I was recently involved in a panel that reviewed a portfolio best practices guidebook (get it here). The panel covered a wide range of industries, including executives from Henkel, Appvion, Medtronic and Aerojet Rocketdyne. My read of the debate is that the guidebook represents a good set of practices to aspire to, most companies do some elements of the process, and that few companies do it all well. The official report should be out in a month or two.
A few highlights of the debate from my perspective:
The biggest takeaway was that it is critical to build your portfolio process from a quality perspective. Portfolio processes are fundamentally about conflict resolution, in particular saying “no” to perfectly good ideas in order to fund better ones. Implement your process, both analytically and organizationally, to deliver this result as effectively as possible. Just comparing a bunch of projects on a graph or having a portfolio committee won’t cut it. Ask yourself fundamental questions like: What do executives need to make decisions? How do you compare projects? How do you treat uncertainty?
Like all quality processes, portfolio management is a journey. Start with a process that solves a real business problem. Then improve it each cycle, always working towards a process that improves the return on the portfolio, results in aligned decisions as easily as possible, and mobilizes the organization to execute on priorities.
One of the most important, and least common, elements of a portfolio process is a calibration step. Many companies conduct evaluations of their projects and then just parade them in front of a committee of the great and the good to set priorities in a sort of justification process. Companies need to put most of the effort into ensuring the credibility and comparability of data. One way of doing this is to have an explicit calibration step, in which peers and experts review project evaluation inputs (things like market size, share, probability of success, etc.) and discuss before decisions are made.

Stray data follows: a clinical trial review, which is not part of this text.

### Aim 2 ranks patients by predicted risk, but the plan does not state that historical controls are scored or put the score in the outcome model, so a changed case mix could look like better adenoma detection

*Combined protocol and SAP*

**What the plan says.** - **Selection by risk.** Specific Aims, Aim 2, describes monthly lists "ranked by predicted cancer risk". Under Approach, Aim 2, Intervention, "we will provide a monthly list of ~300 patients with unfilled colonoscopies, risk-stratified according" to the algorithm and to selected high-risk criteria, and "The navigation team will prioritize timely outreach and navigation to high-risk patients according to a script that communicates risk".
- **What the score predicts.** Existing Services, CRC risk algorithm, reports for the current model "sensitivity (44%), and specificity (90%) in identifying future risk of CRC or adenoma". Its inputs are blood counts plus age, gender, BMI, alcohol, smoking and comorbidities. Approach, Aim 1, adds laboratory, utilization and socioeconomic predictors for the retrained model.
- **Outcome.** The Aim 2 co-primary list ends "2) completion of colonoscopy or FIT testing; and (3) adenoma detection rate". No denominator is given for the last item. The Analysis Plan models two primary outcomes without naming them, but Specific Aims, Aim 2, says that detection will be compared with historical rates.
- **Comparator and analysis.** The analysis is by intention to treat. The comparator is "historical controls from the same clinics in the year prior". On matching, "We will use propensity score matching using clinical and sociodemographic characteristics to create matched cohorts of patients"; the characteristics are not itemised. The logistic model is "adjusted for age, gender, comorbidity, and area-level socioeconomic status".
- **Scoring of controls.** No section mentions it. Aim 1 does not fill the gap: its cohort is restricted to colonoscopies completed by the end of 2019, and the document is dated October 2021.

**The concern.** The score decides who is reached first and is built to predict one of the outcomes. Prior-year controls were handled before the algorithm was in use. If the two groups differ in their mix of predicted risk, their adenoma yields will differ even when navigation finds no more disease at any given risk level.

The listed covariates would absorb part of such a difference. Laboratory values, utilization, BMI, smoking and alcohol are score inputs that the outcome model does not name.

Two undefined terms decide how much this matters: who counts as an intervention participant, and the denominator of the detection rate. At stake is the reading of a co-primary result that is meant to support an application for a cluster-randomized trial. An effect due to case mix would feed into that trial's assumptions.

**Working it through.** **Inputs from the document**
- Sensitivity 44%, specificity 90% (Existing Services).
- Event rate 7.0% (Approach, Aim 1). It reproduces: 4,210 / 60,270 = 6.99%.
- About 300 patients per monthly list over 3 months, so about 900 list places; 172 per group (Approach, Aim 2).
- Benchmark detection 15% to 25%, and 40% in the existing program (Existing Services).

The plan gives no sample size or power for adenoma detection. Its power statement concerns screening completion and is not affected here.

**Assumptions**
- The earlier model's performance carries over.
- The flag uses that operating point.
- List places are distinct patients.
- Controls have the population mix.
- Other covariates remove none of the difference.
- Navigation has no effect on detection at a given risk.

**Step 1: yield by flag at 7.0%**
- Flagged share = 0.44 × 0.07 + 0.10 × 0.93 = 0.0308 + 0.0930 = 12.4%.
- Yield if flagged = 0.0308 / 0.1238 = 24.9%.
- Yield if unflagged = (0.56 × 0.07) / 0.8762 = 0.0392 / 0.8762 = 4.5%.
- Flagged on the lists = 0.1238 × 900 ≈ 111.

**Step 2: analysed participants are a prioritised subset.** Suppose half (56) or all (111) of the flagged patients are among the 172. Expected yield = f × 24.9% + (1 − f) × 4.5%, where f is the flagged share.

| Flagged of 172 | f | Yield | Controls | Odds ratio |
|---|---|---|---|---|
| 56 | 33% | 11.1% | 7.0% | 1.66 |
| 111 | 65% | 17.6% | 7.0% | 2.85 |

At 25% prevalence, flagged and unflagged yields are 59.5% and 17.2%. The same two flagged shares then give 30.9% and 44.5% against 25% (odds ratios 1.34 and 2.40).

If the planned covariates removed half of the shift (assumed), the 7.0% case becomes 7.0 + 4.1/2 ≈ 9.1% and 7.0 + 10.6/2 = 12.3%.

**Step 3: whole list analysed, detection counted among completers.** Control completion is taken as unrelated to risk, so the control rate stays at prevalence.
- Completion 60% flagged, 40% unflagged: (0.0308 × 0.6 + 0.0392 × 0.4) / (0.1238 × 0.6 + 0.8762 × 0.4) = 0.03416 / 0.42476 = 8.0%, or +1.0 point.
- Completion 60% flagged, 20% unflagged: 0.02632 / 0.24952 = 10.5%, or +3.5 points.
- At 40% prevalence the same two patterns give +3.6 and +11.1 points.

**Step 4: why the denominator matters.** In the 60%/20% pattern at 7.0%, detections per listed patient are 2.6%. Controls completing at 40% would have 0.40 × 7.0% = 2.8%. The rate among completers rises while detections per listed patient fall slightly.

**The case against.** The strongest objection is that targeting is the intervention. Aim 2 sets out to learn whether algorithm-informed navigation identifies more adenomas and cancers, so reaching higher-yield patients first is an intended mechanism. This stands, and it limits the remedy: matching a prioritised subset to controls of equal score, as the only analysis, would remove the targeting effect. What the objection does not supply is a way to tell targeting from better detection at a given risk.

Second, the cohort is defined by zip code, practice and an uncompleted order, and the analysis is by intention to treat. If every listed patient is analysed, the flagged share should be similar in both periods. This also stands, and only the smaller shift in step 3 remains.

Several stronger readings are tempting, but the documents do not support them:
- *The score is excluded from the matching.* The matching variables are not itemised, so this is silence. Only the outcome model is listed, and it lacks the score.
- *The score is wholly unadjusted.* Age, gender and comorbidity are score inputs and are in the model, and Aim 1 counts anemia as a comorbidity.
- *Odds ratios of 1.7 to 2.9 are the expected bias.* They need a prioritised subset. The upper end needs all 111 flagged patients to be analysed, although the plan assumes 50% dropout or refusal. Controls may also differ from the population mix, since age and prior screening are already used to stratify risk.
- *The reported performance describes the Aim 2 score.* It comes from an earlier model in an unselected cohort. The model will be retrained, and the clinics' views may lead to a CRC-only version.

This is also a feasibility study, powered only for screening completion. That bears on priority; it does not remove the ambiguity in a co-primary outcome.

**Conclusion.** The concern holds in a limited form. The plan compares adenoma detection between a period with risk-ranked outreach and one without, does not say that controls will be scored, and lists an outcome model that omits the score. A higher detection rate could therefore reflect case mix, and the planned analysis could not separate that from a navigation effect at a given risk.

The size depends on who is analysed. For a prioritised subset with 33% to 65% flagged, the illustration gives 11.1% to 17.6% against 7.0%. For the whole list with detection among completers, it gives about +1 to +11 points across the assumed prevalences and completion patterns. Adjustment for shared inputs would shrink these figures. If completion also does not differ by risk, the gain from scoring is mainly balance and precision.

Another critical element is the treatment of uncertainty. Many companies just throw some assumptions into a business case and calculate NPV, which results in a nearly useless measure of value. If there is uncertainty in your portfolio, better to treat it explicitly, by using ranges and conducting sensitivity analysis. The tornado diagram tool can be very useful. Learn more about a tornado diagram here.
Finally, processes and tools co-evolve. If you are running your portfolio comparisons on excel, you will severely limit your process. On the other hand, complex IT systems to address portfolios often impose unrealistic process requirements. Best is to use tools like portfolio navigator that are designed to implement best practice processes like the one in the guidebook.